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Research, then decide on utilities

The Citrus County Commission may be ahead of the curve on an innovative and farsighted approach for managing private utility systems. But because the concept is so new, and therefore untested, there also may be unknown risks. That is why the commission should slow down and take the time to more thoroughly research the idea before approving the resolution it will be presented Tuesday.

Citrus is considering becoming a member of a Governmental Utility Authority, or GUA, which is a partnership formed by county governments that want the opportunity to buy private utility companies that are for sale. The GUA would comprise a board of directors, appointed by member commissions, who would issue bonds to buy the utilities. Each county eventually could assume the debt on a GUA bond within its boundaries, and then the county would control the rates, as well as any possible expansion plans, for those the GUA acquired.

It is important to note that the GUA would pursue only private utilities that were on the market, as recommended by counties, and the counties could only set rates for those the GUA buys. No utility would be taken over involuntarily.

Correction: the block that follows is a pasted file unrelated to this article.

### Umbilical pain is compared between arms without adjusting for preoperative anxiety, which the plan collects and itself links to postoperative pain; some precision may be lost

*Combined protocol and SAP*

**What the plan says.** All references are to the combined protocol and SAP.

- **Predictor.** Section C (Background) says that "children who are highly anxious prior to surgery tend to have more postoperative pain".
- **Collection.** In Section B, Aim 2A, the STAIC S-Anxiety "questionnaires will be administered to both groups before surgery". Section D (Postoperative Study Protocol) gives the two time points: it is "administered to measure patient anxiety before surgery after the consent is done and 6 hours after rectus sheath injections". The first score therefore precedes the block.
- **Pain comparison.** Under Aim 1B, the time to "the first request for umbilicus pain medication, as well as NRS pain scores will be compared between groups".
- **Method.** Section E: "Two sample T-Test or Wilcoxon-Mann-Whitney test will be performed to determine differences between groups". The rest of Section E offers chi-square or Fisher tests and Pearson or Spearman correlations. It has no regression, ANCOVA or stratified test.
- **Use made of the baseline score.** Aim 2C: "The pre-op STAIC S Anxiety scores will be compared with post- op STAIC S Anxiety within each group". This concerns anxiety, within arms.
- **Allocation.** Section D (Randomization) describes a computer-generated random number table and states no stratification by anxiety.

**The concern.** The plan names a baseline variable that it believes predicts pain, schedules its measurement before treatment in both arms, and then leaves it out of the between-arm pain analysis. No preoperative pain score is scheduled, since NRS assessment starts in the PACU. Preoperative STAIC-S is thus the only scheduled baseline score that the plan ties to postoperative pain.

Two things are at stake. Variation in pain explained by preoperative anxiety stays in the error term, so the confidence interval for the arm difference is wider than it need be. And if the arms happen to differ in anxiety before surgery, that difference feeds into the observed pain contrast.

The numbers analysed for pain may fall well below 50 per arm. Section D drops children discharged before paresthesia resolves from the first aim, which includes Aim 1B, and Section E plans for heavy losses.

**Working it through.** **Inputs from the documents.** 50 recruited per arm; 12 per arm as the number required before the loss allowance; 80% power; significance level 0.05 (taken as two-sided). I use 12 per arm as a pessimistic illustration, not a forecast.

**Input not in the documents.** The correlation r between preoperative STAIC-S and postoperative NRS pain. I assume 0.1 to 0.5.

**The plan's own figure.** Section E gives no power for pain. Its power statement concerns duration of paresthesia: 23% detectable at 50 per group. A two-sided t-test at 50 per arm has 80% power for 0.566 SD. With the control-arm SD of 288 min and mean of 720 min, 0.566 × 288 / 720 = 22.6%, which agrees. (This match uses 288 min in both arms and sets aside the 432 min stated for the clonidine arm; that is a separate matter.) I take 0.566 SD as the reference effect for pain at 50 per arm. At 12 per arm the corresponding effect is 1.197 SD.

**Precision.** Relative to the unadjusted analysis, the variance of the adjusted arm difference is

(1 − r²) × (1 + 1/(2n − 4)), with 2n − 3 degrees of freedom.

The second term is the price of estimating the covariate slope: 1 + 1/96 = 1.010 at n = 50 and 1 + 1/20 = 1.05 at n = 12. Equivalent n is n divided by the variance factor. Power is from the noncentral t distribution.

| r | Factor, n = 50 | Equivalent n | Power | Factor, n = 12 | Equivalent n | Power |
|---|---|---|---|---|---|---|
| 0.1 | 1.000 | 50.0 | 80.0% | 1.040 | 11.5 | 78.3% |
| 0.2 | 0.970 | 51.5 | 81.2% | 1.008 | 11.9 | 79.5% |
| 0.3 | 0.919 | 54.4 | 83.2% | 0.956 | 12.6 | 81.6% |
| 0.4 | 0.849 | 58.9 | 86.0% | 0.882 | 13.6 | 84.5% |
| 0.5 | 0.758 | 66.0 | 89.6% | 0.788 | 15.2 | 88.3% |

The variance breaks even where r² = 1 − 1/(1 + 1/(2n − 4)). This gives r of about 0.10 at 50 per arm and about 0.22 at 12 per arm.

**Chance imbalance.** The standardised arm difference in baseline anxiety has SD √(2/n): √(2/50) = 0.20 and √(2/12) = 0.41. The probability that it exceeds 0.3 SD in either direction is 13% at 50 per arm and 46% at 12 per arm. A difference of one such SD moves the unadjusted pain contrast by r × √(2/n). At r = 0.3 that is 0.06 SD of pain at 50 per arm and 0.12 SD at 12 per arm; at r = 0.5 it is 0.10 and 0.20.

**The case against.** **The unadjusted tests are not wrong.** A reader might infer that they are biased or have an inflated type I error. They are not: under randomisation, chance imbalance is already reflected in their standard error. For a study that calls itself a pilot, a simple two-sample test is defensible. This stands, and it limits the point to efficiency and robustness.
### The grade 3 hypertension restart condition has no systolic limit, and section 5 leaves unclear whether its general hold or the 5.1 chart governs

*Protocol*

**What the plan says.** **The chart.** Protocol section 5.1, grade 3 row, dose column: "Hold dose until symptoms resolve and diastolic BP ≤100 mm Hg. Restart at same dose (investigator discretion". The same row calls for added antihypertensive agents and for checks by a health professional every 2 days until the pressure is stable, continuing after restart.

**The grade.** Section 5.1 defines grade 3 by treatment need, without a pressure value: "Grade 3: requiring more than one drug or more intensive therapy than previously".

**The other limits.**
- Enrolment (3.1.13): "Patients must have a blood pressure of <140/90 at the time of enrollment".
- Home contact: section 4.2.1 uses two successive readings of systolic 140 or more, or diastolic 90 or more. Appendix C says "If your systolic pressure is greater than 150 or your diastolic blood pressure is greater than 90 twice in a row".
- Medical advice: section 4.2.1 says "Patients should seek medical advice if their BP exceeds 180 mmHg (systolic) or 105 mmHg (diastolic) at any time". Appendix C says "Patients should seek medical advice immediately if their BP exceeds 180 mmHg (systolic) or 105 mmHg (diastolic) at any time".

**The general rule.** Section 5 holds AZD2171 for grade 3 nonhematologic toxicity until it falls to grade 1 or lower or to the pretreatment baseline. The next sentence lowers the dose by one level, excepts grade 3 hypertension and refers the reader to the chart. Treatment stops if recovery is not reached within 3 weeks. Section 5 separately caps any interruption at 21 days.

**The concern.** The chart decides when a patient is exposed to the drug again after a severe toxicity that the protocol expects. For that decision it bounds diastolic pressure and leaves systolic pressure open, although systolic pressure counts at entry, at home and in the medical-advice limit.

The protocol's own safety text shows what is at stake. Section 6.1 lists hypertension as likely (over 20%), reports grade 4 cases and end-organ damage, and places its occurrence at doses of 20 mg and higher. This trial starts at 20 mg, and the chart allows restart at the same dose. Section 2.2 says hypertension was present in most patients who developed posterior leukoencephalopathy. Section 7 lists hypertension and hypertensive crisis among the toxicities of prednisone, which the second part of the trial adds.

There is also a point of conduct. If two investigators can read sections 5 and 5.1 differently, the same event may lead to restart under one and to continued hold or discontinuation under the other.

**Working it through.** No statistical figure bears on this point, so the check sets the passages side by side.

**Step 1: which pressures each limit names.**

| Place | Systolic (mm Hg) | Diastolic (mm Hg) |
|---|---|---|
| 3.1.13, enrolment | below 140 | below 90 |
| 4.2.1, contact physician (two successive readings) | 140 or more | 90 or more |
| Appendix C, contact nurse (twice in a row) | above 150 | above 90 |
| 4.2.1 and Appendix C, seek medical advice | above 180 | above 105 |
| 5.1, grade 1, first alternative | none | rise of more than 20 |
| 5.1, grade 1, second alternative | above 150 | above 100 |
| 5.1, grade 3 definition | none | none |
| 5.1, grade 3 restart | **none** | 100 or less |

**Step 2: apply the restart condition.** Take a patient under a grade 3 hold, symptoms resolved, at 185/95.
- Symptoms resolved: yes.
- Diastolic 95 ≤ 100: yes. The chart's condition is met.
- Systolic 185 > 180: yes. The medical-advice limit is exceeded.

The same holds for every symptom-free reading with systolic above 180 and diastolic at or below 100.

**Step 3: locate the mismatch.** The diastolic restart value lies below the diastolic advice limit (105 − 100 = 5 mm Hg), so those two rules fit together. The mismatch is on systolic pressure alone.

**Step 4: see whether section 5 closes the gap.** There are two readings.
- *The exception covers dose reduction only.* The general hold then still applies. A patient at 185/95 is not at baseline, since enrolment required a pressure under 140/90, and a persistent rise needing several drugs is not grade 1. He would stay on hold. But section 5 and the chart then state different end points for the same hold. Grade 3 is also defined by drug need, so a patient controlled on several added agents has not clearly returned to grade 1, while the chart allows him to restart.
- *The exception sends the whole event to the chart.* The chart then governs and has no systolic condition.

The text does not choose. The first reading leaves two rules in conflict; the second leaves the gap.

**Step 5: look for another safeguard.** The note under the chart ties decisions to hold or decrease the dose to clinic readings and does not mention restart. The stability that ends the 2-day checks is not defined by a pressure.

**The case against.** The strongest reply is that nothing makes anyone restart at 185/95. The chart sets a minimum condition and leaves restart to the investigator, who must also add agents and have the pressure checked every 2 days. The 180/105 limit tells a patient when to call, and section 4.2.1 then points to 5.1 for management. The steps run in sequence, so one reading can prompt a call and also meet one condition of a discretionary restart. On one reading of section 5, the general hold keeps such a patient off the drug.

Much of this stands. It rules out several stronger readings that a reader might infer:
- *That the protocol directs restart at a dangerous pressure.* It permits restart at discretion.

Proponents of the initiative herald the possibility of lower utility rates and smaller hookup fees for customers of the private utilities, of which there are about 190, many of them very small, in Citrus County.

Another advantage is that by joining a GUA now, the county may be able to accept responsibility for the systems and operate them for several years without actually expending any public money.

On the other hand, that theory has not been adequately tested because the GUA has been around for just less than two years.

It originally was made up of Brevard, Lee, Polk and Sarasota counties. Brevard has since dropped out, and the Citrus Commission should find out why.

It also should investigate the possible long-range ramifications, including how much revenue it may one day require to staff, manage and maintain a presumably expanding utility system.

In addition, it is unclear how the GUA would handle a situation in which a private utility operated in more than one county. For instance, Florida Water Services, which has an adversarial history with many of its customers in the Homosassa area, also operates in several other counties. Would Citrus County ever be put in the position of indirectly subsidizing that company's operations, possibly to the detriment of local residents?

There is no apparent need to rush this decision. The GUA's offer to join will not go away, and even if it does, there is nothing to stop Citrus from seeking out like-minded counties and chartering its own.

The GUA appears to be a sound plan to deal with the hodgepodge of utility systems, some in bad physical and financial condition, that dot Citrus and other counties with large rural areas. But the commission should not be too quick to jump on a bandwagon that has barely pulled out of the gate.

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